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Wednesday, December 7, 2016
Dental and Oral Health (Adults)
Red Spots on My Tongue
I cannot be exact on how long it has been there, but my guess could be up to two months ago, i noticed a small maybe pea sized red spot on the top of my tongue. I never thought much about it until i visited my dentist yesterday when she looked at it under some blue light. She had asked me if i smoked (which i don`t) and then asked me if i have eaten anything spicy (i said maybe but knew to myself it had no relevance considering it has been there so long). Within the past two weeks another one has appeared in the same area of my tongue only on the other side. I failed to inform my dentist i use smokeless tobacco. Now i have my mother scaring me telling me i may have cancer. To be exact the spots are about pea sized, almost appears that there are no taste buds in what makes up the area. To the touch, the red spots feel a bit rougher than does the rest of my tongue. Thanks in advance for whoever could help me out with this problem.
First, the red spots on your tongue are very unlikely to be related to your use of smokeless tobacco. However, it is extremely important that this information be shared with your dentist as it alerts her to look for other changes in your mouth that are associated with the use of smokeless tobacco products and are the precursors to serious diseases including oral cancer.From your description, it is difficult to diagnose the cause of these red spots. They can be as simple as inflamed papillae on the tongue to something more serious. Return to your dentist and be examined again. If she is not sure what you have, asked to be referred to an oral pathologist who should be able to determine what you have. If no oral pathologists are available in your area, your dentist or an oral surgeon can biopsy the area and send it to a laboratory for analysis.Although the tongue is a common area for oral cancers, it does not seem likely that your lesions are cancerous. However, to be certain, a definitive diagnosis should be made as it is still possible, though not likely, that this could be a serious problem.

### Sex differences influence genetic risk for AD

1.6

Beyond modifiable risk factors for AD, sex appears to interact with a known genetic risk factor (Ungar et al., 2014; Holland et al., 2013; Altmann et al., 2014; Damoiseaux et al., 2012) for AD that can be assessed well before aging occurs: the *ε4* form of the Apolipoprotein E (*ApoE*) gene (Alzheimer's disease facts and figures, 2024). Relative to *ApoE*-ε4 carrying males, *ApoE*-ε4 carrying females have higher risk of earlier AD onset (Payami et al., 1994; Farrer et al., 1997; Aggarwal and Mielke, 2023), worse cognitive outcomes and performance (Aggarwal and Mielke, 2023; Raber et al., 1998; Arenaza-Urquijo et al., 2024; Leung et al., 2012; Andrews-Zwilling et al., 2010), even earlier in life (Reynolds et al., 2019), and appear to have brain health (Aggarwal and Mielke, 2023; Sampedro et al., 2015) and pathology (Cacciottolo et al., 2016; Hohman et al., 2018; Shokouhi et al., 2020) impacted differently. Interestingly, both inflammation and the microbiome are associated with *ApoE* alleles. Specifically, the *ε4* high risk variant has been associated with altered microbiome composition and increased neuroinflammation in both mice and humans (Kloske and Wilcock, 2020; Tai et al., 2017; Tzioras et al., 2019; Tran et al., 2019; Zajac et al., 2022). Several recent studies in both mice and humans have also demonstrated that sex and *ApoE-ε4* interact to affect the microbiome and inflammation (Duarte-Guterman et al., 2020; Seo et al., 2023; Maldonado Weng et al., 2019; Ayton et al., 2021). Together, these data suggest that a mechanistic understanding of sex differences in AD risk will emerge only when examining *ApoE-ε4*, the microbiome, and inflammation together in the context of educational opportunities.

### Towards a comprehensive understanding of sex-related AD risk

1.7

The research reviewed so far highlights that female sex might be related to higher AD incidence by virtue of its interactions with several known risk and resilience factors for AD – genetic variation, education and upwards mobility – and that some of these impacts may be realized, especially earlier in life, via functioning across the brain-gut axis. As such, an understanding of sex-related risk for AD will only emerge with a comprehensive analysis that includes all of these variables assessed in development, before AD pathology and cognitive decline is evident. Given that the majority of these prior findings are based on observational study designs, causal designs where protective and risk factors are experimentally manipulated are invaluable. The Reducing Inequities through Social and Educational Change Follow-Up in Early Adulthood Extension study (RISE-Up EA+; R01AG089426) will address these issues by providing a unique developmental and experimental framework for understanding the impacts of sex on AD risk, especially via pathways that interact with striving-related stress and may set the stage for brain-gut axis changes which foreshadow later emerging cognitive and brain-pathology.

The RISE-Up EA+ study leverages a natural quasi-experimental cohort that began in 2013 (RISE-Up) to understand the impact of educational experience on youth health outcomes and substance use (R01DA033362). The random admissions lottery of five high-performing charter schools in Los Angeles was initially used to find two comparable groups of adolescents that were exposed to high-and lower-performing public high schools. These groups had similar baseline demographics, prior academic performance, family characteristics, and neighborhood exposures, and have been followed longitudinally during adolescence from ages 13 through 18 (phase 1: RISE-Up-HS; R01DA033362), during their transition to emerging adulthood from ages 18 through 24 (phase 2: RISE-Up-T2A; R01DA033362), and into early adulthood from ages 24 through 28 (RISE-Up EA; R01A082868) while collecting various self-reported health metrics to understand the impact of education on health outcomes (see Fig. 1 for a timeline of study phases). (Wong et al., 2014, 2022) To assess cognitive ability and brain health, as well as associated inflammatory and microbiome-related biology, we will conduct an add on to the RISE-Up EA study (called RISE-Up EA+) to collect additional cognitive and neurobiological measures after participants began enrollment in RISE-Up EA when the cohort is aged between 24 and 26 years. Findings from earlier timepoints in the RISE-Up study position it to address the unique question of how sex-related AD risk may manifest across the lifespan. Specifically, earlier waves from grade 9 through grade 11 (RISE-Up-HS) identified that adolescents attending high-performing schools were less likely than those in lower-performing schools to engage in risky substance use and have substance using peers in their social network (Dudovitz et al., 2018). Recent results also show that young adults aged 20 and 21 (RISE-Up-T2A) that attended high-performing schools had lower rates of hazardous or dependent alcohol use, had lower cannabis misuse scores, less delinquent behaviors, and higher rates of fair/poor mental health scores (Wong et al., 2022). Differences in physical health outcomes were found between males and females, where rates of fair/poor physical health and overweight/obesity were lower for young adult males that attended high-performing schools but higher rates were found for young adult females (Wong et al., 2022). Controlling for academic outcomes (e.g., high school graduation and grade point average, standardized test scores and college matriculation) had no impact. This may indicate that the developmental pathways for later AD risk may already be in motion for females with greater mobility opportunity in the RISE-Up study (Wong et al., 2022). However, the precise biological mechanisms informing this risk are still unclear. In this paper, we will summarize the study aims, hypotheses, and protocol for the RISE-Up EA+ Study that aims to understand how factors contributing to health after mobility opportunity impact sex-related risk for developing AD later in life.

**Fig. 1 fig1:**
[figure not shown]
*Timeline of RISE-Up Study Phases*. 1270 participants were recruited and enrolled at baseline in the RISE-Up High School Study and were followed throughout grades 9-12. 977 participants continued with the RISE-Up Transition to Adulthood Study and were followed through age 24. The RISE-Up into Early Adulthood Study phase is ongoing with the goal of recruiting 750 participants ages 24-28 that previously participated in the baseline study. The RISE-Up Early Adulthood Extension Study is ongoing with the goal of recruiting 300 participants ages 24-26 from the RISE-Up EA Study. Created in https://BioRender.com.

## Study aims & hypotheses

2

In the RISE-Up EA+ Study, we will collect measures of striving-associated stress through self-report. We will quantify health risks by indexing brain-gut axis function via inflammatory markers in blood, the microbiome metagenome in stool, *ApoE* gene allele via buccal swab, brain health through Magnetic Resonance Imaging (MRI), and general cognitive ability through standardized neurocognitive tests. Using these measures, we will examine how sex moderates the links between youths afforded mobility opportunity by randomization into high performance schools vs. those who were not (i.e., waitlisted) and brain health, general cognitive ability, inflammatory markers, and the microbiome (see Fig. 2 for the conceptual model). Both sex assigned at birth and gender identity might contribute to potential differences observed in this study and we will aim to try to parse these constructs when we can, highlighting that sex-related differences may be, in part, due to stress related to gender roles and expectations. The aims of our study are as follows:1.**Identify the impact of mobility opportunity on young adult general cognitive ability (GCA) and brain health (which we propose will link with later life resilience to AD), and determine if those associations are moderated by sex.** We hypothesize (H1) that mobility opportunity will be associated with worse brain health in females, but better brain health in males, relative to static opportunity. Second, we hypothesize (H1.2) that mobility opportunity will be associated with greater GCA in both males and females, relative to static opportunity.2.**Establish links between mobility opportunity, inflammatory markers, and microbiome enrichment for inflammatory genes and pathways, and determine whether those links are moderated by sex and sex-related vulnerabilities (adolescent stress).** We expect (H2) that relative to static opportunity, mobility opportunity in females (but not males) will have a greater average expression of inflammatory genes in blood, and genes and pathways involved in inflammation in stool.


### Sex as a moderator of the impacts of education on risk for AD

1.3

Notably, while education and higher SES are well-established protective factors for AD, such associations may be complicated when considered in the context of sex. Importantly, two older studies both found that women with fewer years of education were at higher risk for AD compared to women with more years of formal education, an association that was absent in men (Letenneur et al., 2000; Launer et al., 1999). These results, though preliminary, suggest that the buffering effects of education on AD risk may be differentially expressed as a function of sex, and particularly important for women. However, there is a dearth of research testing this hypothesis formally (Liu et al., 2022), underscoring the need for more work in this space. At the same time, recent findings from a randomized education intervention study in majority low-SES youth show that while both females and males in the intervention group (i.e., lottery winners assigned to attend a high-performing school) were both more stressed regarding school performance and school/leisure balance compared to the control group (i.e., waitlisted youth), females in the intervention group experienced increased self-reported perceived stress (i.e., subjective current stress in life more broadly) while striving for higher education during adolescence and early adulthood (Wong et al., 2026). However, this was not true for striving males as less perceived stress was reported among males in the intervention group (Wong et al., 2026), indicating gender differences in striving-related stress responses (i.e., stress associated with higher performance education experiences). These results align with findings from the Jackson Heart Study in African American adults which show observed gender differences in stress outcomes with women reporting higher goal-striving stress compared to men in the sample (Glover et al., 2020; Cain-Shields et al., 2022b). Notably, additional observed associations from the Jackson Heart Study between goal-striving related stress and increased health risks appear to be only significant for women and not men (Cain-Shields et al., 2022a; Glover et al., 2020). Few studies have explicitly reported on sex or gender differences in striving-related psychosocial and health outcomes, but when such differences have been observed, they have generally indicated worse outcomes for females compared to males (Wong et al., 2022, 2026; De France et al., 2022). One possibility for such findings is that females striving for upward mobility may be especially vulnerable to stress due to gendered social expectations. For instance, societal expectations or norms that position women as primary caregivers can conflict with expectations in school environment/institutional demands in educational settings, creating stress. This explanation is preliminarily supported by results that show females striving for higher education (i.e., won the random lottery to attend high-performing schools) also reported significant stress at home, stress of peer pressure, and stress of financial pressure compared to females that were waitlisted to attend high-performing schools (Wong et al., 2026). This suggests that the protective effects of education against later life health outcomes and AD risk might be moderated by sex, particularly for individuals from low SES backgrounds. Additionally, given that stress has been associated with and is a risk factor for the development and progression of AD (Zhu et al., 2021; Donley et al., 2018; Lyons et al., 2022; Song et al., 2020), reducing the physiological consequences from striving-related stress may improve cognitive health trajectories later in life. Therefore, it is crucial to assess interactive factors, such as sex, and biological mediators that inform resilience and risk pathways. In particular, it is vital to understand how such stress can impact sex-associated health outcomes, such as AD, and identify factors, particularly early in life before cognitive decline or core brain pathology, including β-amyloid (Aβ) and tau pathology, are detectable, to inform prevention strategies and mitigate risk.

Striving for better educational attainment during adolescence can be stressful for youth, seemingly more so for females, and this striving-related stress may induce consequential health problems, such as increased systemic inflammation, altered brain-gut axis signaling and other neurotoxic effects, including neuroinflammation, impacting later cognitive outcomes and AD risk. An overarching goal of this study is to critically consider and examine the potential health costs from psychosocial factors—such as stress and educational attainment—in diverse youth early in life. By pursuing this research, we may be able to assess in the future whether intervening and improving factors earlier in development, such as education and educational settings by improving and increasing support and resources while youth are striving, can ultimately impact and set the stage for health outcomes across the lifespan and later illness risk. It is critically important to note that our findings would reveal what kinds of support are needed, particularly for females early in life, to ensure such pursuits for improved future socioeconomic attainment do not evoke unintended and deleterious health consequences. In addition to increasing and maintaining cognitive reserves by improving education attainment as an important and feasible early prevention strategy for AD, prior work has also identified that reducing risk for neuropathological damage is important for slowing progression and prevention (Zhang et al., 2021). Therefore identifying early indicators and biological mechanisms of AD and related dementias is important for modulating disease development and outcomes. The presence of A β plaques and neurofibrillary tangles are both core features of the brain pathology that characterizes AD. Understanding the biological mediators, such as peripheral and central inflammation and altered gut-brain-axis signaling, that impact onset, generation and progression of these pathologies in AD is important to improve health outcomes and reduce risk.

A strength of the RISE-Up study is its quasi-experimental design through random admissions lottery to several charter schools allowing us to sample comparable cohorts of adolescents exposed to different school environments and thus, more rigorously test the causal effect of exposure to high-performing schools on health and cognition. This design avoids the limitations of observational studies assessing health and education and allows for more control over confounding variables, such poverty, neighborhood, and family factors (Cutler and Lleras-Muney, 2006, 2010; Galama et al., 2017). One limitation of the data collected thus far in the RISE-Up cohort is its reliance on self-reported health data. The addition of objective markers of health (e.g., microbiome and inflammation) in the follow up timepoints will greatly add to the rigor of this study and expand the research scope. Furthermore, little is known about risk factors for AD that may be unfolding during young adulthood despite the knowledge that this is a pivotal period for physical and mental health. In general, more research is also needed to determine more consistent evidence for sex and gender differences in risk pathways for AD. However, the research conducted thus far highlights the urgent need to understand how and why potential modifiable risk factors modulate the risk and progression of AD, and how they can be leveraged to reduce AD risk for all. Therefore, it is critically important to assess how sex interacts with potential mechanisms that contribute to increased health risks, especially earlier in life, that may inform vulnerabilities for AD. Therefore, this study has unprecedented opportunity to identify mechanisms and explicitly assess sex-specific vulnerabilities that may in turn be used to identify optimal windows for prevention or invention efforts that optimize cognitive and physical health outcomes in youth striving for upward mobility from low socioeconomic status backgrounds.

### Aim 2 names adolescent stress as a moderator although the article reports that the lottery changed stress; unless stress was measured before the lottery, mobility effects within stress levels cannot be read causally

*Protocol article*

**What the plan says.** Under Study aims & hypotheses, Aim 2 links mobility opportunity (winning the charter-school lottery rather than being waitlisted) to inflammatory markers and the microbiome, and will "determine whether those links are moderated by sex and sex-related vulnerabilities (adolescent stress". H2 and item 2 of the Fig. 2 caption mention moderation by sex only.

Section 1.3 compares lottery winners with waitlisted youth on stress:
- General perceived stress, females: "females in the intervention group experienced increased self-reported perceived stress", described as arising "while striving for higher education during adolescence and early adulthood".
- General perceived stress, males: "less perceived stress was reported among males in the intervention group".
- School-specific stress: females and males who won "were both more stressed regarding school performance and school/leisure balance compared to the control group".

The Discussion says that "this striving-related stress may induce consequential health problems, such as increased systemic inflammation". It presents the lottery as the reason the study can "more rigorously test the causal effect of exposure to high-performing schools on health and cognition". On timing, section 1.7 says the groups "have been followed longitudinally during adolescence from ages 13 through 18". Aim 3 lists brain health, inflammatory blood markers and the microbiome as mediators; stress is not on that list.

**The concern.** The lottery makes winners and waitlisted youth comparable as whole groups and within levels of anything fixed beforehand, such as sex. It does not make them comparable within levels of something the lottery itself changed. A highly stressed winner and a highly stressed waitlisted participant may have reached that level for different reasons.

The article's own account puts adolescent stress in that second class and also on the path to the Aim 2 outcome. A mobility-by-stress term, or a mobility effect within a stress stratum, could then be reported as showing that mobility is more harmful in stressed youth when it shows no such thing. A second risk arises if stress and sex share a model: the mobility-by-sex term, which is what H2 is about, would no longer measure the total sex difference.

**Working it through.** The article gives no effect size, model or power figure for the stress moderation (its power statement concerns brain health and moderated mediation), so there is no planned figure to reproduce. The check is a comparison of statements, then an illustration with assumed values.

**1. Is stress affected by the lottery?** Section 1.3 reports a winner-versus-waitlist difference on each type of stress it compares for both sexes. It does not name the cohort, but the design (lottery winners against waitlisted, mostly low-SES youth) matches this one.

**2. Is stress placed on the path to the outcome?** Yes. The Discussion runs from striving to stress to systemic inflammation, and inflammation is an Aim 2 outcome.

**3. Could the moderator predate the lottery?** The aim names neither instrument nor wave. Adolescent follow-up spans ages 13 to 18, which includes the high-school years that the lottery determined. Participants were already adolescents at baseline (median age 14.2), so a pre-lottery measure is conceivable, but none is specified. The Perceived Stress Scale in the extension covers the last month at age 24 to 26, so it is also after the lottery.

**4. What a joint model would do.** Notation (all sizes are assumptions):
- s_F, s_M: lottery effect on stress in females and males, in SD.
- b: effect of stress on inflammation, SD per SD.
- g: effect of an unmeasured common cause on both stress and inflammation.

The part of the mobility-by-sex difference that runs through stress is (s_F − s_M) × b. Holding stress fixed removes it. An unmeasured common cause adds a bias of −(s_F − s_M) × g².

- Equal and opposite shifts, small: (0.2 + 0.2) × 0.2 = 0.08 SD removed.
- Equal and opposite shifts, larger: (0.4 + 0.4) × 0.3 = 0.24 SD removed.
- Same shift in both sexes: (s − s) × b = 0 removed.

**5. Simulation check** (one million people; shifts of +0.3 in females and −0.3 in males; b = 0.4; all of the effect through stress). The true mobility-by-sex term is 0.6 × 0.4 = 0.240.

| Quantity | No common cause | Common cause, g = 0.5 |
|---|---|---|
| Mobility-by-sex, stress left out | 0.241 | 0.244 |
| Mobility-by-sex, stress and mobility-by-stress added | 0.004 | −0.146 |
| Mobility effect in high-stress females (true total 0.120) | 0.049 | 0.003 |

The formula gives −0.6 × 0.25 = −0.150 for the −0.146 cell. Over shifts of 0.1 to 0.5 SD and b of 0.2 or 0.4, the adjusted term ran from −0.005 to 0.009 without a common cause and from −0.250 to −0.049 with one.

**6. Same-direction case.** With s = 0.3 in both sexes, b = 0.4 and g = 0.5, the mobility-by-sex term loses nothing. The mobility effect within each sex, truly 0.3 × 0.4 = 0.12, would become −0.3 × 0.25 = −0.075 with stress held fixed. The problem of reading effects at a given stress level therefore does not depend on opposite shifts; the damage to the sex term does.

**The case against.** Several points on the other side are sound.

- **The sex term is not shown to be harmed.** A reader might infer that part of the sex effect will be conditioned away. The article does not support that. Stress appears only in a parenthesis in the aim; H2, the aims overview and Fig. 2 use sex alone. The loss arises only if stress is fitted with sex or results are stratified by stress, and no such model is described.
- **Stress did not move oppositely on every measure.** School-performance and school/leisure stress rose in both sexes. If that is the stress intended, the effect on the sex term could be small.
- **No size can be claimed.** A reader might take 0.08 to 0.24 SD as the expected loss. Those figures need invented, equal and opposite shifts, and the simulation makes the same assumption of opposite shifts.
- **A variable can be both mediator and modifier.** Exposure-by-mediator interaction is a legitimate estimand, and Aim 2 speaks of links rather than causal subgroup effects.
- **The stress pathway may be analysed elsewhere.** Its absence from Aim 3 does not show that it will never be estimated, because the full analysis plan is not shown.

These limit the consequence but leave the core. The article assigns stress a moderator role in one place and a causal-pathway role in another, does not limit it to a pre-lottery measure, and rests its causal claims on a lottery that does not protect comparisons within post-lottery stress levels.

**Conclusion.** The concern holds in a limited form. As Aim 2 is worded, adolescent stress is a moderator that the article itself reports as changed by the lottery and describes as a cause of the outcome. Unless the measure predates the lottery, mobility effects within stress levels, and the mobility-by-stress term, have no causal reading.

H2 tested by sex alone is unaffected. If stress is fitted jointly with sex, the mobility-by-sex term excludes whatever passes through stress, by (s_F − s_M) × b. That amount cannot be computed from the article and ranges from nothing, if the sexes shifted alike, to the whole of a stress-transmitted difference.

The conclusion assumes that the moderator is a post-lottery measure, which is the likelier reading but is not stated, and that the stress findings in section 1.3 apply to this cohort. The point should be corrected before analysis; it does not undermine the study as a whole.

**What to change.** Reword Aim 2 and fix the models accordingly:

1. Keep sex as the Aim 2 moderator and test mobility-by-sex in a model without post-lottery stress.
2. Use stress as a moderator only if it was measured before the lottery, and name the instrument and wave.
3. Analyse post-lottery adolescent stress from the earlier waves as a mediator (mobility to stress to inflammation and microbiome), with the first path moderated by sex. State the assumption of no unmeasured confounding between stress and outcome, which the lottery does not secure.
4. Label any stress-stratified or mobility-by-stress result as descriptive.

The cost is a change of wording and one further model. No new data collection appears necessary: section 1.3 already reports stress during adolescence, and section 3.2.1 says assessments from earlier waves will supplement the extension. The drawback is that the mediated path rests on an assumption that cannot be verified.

D Stanley Sharples, DDS
Clinical Assistant Professor of Primary Care Dentistry
College of Dentistry
The Ohio State University